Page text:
of error.
11. The sole basis for the state's position in both cases involved witnesses who had approached the defendant, and that defendant gave these witnesses the marijuana which was then given to or found on them by an officer immediately after the witness had approached the defendant. The definition of an accomplice is one who is present at the commission of a crime, aiding and abetting the perpetrator. See Street v. State, 179 Ga. 636 (1) (176 SE 633); Suddeth v. State, 112 Ga. 407 (2) (37 SE 747); LaFray v. State, 48 Ga. App. 133 (1) (172 SE 115). Whether a witness is an "accomplice" within the meaning of the exception in the criminal code relating to the number of witnesses necessary to establish a fact, the test in general is could the witness himself be indicted for the offense either as a principal or a "person concerned" in the commission of the crime. Code Ch. 26-8. See also Kearce v. State, 178 Ga. 220 (2) (172 SE 643); Springer v. State, 102 Ga. 447 (30 SE 971); Montford v. State, 144 Ga. 582 (1) (87 SE 797).
The evidence as to whether or not these witnesses were accomplices was in dispute. In Case No. 51935 the defense made a written request for a charge that if these witnesses participated either as principal or as accessories, they would be known as accomplices. In Case No. 51934 the defense made two written requests as to whether the witness who allegedly purchased the marijuana was a party to the crime and requesting in the alternative charges on the law as to parties to a crime and entrapment. The court did charge the Code section on parties to a crime. By enumeration of error the defense sought to raise the issue of a charge that this witness was an accomplice. The charges as requested were argumentative and the court did not err in refusing to give the written requests. The court should have distinctly charged the juries in each case as to what is necessary to constitute one an accomplice. Of course, in Case No. 51935 the defense used language such as "principal" and "accessory" which is no longer in the criminal code which has adopted the terminology "parties to crime" or a "person concerned in the commission of a crime." Code Ch. 26-8. However, defendant has failed to raise a proper objection to the failure to charge the law necessary to constitute one an accomplice in Case No. 51934. But the failure to charge in Case No. 51935 was error. See Maddox v. State, 136 Ga. App. 370 (2) (4) (221 SE2d 231). The mere fact that the accomplice's testimony was corroborated by the testimony of the officers is no reason for refusing to give such written request.
12. After deliberations from 8 to 12 hours, the jury failed to reach a verdict. The court then gave the so-called "Allen charge" (dynamite charge as characterized by the defense) to impress upon the jury the importance of reaching a verdict. See Allen v. United States, 164 U. S. 492, 493, 501 (17 SC 154, 41 LE 528). Such a charge is approved in Willingham v. State, 134 Ga. App. 603, 607 (215 SE2d 521), if cautionary instructions are given that the verdict must be the conclusion of each juror and not a mere acquiescence by the jurors in order to reach an agreement. The cautionary instructions were given, and the court did not err in denying the motion for a mistrial. See Ponder v. State, 229 Ga. 720 (2) (194 SE2d 78) and cits.; also see Spaulding v. State, 232 Ga. 411, 412 (4) (207 SE2d 43).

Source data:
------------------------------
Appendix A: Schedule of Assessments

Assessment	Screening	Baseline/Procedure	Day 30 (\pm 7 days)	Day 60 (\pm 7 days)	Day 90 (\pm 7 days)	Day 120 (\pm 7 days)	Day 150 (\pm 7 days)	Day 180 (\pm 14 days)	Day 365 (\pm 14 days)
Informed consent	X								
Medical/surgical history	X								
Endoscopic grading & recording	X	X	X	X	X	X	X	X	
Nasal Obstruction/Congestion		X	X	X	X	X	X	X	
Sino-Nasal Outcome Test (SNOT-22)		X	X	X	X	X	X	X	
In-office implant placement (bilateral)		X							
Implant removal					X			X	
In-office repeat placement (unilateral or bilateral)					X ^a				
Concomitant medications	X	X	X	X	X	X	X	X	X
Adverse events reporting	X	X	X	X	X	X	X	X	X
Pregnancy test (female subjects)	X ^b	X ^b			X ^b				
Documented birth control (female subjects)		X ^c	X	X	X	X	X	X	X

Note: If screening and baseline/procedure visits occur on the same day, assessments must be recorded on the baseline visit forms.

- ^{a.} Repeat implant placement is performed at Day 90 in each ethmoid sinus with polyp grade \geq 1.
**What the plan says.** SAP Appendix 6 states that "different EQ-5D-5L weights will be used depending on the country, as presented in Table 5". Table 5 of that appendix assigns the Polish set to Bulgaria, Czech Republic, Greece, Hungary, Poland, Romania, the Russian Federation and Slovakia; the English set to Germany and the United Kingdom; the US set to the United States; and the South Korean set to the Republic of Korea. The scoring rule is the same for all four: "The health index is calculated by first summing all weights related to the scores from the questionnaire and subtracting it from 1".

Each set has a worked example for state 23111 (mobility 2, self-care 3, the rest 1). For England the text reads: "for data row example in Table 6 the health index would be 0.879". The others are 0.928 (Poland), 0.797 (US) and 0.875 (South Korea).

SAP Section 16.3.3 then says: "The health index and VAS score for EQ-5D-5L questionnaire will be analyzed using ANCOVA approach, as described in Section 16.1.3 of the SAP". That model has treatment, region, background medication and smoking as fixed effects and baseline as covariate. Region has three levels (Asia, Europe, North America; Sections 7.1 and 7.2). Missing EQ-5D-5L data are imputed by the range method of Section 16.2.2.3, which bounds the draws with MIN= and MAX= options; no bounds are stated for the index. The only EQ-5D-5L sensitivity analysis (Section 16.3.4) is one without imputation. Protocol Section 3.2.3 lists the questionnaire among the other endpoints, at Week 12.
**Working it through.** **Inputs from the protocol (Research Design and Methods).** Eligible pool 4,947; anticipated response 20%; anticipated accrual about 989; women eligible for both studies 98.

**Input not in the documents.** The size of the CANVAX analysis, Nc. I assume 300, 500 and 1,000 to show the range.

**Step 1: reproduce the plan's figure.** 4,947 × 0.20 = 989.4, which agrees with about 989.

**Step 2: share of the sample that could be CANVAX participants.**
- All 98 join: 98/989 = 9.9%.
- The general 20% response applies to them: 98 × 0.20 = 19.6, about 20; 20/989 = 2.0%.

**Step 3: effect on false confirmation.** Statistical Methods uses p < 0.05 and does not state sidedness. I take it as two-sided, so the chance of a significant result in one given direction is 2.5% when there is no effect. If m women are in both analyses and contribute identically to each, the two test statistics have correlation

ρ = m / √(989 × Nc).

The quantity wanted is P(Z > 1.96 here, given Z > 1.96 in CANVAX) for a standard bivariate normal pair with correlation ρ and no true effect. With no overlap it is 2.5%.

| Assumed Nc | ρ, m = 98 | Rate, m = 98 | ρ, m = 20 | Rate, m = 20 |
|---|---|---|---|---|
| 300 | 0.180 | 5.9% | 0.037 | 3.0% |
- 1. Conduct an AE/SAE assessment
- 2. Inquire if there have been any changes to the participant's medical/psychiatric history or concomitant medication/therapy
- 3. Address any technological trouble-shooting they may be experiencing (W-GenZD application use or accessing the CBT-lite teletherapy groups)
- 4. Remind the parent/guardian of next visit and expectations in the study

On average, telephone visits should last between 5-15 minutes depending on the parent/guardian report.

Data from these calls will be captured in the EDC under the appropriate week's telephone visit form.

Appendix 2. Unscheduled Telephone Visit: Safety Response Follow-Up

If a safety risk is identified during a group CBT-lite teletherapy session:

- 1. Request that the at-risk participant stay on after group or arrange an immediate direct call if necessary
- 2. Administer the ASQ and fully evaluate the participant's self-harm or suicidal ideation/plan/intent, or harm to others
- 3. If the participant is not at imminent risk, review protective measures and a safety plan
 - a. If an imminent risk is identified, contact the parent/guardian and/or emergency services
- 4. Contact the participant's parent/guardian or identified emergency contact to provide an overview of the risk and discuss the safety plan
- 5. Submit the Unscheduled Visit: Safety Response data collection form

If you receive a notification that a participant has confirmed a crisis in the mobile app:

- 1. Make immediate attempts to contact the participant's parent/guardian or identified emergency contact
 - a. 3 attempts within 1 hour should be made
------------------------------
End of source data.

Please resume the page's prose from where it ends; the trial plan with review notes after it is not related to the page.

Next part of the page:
13. On the poll of the jury, one of them found a yes or no answer very difficult to give, and finally answered as to her verdict that "it was freely and voluntarily made under persuasion." If a juror agrees, even reluctantly, that is sufficient in law. Ponder v. State, 11 Ga. App. 60, 61 (74 SE 715). There is no merit in the complaint that it was not the verdict of all 12 jurors.
14. The court did not err in the sentencing phase of the case in considering a previous plea of nolo contendere and a previous plea of guilty. See Code Ann. 27-2503. Nor was the defendant's right to equal protection under the 14th Amendment violated by considering his prior convictions. See Landers v. Smith, 226 Ga. 274 (3) (174 SE2d 427).
15. The court did not err in sentencing the defendant the mandatory 10 years, the same not being cruel or unusual punishment. See Code Ann. 27-2511.
16. But for the reasons stated in Divisions 5, 7 and 11, a new trial is required in both cases.
Al Horn, for appellant.
SUBMITTED MARCH 1, 1976 -- DECIDED MAY 21, 1976.
Friday May 22 08:06 EDT